The Atlantic's first annual issue on college admissions draws a useful distinction between America's open, sprawling system of higher education, where virtually everyone has room to learn, and the much narrower field available for status-seekers and the would-be elite:
There are thousands of institutions of post-high school instruction in the United States: more than 2,300 four-year colleges, more than 1,800 two-year colleges, and an unknown but large number of trade schools, technical institutes, art or music centers, and other specialized schools. There are night schools for people with jobs; online or written correspondence courses for people in remote locations; universities in big cities and on secluded campuses in Oregon and Maine. There are technical institutes?for music, nursing, forestry, aviation?and colleges that emphasize the classics. The American higher-education establishment includes the Air Force Academy and Juilliard, Bob Jones University and Caltech….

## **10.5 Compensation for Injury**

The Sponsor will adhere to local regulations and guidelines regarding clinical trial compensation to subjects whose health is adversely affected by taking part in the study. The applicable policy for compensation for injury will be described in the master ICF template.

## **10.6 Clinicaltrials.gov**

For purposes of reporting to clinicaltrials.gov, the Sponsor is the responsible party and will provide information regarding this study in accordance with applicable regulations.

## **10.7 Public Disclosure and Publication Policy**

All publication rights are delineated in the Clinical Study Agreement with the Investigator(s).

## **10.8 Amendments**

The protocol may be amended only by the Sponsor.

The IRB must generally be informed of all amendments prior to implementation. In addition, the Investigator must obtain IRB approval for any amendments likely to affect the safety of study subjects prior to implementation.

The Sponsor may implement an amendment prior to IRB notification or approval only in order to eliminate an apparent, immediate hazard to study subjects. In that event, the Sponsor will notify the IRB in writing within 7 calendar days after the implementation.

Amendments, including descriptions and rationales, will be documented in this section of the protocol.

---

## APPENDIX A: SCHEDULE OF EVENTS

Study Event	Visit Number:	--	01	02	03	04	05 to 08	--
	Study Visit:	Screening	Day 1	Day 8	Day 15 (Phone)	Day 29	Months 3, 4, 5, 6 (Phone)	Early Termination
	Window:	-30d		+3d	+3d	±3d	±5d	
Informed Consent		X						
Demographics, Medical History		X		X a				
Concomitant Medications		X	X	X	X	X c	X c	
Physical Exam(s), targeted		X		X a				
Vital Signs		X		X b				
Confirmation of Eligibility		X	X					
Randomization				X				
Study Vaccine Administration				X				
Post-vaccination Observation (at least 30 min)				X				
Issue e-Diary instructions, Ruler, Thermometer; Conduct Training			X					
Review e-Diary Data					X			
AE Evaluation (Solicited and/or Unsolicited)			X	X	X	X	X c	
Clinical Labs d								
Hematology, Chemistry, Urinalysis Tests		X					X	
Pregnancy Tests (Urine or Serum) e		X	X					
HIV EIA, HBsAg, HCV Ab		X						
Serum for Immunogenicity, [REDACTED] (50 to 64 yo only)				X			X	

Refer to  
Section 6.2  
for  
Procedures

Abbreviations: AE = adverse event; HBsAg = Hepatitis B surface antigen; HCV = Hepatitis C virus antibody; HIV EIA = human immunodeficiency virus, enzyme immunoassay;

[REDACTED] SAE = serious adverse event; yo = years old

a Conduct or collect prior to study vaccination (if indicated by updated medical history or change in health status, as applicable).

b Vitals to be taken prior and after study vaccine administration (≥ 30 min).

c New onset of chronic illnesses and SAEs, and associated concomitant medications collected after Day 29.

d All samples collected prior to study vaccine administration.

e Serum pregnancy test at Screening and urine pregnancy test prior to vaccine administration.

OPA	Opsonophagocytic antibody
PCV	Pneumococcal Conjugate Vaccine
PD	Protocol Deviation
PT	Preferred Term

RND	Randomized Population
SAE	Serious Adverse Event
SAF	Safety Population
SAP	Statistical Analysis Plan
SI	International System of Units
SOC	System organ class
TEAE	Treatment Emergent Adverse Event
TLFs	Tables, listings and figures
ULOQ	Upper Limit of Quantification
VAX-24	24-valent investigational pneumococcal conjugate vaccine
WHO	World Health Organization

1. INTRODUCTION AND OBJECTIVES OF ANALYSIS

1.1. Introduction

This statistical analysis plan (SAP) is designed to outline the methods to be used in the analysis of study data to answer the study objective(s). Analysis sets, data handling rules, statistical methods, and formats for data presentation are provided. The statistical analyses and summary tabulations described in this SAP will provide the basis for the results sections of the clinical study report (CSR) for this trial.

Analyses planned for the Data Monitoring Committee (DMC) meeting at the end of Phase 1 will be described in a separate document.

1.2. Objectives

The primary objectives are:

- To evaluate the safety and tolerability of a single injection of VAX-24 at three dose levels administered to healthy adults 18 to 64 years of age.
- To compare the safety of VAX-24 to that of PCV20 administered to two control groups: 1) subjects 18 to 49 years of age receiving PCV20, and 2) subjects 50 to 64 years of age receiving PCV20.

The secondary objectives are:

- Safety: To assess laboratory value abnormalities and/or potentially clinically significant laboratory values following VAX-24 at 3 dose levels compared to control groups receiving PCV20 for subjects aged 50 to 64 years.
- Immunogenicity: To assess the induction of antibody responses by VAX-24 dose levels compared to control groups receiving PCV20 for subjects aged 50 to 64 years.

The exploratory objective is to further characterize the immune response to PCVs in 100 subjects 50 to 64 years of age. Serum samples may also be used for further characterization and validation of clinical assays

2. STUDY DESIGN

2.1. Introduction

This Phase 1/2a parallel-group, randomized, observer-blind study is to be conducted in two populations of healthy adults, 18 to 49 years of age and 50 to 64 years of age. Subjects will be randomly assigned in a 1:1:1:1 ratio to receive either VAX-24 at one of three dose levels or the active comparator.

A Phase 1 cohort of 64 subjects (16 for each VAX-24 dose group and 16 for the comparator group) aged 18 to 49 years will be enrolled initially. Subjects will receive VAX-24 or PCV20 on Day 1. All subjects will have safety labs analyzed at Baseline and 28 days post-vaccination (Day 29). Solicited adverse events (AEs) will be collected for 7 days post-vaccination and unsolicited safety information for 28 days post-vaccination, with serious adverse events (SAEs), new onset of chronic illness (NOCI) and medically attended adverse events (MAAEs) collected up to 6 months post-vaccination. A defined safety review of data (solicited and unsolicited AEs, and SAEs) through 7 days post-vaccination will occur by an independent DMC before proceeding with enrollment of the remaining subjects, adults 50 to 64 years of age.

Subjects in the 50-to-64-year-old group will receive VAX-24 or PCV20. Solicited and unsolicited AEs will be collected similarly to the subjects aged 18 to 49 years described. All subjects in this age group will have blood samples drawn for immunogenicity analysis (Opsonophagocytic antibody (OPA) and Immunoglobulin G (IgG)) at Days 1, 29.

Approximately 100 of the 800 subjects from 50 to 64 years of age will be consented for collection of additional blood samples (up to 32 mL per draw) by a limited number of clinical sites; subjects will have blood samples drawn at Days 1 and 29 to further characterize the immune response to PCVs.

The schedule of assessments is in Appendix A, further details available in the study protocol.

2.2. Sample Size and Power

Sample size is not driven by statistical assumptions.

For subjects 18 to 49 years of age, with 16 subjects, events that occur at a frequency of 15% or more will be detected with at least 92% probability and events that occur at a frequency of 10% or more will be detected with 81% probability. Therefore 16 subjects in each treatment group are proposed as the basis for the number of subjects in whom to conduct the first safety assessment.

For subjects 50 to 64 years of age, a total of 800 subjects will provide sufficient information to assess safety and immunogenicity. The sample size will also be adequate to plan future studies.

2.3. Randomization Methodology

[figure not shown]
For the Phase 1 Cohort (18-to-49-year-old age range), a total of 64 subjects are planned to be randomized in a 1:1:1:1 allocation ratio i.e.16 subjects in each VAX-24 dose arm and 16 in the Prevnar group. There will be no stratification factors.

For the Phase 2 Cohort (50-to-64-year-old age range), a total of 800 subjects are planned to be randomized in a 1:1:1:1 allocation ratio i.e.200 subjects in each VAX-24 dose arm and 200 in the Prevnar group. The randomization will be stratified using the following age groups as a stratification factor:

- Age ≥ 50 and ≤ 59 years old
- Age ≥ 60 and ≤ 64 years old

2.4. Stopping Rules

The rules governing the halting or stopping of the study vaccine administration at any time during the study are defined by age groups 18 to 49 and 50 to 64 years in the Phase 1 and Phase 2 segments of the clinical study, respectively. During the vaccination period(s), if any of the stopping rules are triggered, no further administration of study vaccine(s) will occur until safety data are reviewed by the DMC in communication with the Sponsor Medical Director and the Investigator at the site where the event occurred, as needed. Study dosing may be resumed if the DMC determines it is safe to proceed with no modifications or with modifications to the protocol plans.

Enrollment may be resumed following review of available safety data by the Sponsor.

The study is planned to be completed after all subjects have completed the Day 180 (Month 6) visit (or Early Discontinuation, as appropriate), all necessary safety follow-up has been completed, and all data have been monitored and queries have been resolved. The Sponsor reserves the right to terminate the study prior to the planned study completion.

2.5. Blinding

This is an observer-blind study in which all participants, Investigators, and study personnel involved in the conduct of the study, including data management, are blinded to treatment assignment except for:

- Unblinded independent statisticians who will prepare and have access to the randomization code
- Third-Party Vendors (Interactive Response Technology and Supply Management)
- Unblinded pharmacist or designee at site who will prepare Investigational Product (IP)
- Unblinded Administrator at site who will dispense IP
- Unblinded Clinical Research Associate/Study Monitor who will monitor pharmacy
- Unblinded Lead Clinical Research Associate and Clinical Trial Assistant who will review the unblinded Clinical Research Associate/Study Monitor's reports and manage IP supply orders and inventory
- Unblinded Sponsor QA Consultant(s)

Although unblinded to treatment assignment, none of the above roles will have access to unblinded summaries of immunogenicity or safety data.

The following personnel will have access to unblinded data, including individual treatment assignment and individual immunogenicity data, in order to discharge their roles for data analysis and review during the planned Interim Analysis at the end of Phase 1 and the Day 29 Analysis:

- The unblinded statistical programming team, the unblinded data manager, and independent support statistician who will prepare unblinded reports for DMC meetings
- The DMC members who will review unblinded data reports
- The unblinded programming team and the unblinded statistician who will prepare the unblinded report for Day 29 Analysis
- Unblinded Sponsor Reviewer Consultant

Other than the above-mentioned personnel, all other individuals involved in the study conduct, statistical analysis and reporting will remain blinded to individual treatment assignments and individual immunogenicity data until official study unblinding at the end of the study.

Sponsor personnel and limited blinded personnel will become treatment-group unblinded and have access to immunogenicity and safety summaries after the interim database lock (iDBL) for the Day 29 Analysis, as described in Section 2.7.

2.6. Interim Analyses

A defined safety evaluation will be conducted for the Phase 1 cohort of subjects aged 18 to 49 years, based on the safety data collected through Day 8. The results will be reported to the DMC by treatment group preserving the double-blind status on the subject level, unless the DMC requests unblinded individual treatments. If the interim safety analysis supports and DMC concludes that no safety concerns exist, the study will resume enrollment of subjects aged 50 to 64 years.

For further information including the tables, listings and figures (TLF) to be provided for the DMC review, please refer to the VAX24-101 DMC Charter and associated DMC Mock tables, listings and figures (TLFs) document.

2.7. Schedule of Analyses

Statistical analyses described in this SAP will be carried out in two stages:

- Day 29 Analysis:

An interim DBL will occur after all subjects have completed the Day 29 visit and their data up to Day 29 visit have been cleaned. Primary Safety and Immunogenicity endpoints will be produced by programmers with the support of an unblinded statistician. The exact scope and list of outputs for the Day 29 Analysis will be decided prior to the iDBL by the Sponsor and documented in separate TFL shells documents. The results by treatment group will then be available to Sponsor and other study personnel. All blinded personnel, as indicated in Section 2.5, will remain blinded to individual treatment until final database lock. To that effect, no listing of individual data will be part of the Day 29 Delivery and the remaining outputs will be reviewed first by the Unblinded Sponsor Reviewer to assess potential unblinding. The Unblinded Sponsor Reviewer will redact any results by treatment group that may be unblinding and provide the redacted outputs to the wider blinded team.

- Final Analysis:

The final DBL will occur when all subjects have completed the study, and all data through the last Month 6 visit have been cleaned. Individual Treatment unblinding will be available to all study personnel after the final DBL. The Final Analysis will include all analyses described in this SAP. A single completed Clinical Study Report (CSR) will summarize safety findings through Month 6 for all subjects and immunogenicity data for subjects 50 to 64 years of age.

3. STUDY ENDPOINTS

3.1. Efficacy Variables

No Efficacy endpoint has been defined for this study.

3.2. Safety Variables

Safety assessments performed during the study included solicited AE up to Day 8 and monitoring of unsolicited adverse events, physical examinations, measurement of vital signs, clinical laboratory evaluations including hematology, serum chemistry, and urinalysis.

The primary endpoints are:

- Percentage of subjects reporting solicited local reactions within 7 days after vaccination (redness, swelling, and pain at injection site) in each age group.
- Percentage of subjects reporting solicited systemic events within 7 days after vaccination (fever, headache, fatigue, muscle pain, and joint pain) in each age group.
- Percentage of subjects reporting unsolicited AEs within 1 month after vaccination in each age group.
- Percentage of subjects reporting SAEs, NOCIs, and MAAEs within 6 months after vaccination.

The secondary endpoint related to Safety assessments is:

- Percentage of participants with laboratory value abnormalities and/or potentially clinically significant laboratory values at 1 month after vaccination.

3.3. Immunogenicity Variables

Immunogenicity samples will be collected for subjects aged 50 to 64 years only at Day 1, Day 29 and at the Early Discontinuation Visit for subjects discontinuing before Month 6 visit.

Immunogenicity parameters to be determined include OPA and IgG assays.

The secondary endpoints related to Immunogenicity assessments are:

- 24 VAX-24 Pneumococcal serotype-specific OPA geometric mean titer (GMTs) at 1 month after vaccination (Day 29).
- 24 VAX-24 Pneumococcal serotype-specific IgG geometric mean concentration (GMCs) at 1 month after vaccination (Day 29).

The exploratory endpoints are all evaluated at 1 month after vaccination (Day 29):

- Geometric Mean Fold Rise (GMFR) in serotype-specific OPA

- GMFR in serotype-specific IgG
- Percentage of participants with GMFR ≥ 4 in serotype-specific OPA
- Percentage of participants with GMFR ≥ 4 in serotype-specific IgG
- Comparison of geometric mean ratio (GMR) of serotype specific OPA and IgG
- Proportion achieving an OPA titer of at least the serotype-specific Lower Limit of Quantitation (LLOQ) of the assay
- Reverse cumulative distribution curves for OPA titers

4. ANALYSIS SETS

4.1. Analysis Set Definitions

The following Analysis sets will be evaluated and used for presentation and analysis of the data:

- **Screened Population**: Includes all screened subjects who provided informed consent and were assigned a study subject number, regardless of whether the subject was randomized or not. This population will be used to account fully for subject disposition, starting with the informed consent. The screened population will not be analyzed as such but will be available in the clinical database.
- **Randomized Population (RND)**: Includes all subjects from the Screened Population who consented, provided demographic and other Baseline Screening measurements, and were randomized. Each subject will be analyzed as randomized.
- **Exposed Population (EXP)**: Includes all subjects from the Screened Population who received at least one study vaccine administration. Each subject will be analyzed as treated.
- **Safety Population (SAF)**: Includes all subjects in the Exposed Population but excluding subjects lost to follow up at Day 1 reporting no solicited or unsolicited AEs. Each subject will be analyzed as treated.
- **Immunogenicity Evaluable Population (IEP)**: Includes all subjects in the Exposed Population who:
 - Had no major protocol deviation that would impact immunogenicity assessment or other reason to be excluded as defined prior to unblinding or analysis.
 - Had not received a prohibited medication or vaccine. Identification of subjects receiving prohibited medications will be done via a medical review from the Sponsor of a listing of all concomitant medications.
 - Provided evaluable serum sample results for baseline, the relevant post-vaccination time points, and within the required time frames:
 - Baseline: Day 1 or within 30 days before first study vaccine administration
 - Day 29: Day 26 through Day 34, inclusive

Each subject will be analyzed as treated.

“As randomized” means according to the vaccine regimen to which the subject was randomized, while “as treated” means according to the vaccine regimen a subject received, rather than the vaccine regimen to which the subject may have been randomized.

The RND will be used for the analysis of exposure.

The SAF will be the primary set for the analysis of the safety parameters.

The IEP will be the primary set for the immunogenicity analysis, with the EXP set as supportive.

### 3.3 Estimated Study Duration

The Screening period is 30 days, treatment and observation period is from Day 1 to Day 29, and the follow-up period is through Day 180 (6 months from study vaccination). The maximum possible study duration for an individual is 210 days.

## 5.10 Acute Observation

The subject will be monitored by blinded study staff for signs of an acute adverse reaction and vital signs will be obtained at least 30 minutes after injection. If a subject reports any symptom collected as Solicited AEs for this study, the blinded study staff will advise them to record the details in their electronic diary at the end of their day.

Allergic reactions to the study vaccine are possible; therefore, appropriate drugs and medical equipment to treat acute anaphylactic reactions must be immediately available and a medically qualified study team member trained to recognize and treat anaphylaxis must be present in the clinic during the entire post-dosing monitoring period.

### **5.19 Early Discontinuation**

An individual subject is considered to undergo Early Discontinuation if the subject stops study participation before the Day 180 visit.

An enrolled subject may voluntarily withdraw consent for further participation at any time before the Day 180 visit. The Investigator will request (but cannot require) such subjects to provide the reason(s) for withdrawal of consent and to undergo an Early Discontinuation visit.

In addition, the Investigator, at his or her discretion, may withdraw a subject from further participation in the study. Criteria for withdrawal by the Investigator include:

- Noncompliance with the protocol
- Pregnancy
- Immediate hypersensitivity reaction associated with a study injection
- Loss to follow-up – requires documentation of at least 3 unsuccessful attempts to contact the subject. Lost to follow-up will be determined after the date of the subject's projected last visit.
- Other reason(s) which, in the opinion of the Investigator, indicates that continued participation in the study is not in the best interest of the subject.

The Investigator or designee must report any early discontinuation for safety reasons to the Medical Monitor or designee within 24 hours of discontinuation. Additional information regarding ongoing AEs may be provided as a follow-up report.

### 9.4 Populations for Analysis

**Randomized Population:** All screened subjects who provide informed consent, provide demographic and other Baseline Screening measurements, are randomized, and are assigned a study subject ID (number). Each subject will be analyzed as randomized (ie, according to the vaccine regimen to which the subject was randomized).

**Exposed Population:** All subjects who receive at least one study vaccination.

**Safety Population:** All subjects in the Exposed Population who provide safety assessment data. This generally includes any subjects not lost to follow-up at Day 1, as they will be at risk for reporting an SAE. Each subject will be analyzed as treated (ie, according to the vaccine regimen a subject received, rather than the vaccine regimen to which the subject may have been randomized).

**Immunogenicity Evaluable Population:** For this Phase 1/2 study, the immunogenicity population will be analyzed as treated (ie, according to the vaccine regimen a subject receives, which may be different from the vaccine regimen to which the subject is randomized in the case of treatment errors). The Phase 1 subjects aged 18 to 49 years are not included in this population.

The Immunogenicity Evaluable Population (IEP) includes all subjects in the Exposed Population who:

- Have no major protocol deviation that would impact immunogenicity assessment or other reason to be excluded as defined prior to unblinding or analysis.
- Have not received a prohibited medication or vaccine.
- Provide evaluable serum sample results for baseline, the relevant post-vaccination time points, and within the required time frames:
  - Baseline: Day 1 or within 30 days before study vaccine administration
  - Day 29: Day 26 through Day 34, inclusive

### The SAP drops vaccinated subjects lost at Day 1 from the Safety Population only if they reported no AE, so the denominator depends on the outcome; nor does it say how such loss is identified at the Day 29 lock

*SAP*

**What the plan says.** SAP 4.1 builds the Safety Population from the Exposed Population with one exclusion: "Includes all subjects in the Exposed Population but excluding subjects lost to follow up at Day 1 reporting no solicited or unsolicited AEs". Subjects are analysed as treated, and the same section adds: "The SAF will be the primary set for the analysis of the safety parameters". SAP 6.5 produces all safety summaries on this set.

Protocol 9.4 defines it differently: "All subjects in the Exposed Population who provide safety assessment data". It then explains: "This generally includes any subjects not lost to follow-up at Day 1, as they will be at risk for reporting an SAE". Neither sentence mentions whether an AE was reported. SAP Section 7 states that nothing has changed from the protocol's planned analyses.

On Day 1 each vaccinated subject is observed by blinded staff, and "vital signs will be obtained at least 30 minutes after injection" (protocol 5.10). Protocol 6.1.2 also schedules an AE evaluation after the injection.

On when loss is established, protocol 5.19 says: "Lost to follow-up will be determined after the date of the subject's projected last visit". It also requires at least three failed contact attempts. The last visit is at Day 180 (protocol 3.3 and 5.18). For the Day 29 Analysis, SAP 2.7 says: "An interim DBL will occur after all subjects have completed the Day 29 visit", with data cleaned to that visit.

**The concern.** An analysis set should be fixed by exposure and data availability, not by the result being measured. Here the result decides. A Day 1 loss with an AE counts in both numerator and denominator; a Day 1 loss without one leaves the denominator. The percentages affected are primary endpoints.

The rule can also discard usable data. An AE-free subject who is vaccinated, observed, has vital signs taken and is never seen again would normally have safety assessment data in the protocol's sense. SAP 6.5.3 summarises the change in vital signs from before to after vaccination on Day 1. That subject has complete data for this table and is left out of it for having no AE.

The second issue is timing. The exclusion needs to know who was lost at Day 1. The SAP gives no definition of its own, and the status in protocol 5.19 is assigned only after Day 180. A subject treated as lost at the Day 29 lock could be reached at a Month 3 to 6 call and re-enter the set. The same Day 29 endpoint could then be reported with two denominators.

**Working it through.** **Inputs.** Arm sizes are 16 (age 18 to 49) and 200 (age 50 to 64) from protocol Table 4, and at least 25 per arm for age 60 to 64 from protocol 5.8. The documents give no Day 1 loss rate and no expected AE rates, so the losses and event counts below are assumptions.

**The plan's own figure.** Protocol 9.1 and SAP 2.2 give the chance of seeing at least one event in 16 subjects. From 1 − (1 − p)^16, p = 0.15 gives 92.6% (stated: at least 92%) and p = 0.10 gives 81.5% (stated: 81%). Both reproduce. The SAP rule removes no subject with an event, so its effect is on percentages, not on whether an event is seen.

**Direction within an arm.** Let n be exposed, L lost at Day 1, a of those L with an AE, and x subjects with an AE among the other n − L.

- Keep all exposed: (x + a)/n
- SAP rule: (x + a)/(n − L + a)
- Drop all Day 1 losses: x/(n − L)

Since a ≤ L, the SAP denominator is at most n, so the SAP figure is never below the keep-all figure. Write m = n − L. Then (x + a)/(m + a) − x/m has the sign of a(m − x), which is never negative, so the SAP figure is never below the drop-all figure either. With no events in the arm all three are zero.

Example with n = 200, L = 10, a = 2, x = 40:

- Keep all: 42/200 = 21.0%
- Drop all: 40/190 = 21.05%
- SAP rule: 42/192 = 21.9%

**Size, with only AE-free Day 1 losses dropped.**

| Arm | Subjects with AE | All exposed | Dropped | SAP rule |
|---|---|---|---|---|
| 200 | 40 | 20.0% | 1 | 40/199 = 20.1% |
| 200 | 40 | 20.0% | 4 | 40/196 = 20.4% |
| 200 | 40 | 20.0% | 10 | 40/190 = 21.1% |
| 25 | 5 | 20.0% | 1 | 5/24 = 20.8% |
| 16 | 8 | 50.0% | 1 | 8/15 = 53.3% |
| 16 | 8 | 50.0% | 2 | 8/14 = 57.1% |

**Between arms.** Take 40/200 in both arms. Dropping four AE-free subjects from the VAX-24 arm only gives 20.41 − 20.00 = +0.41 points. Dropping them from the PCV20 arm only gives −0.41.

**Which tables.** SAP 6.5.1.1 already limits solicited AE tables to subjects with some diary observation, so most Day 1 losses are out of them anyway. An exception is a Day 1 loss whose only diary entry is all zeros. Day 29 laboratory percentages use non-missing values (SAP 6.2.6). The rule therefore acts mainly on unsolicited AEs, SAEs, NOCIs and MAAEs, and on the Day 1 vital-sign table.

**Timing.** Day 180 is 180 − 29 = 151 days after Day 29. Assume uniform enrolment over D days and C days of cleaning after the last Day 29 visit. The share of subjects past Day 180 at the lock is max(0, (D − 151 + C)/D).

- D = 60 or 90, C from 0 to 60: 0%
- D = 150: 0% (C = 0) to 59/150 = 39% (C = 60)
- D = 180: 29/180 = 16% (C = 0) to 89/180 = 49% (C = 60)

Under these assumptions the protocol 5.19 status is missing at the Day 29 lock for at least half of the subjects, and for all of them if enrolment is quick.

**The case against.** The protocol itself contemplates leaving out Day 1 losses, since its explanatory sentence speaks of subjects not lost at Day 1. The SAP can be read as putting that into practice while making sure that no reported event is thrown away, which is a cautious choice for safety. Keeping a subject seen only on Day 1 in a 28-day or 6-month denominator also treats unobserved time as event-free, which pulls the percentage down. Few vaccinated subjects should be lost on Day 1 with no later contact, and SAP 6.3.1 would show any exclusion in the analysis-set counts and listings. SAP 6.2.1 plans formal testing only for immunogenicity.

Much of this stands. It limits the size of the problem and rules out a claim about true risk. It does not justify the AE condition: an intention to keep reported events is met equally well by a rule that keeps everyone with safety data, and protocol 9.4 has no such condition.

Then we have the reality that none of these counselors and officers like but all of them recognize: admissions is a battlefield in a brutal competition for prestige. Everyone in America's college-aspirant class understands how this works. "Going Ivy" is a win. Being stuck at a safety school is a loss. The real admissions system is creative in finding room for everyone. The trophy admissions system is a you-versus-me competition for a limited number of spaces at a handful of schools. The real system emphasizes how many places a student might be happy. The trophy system emphasizes how few. The real system puts its greatest stress on what a student will do after he or she starts college. The trophy system cares only where he or she gets in.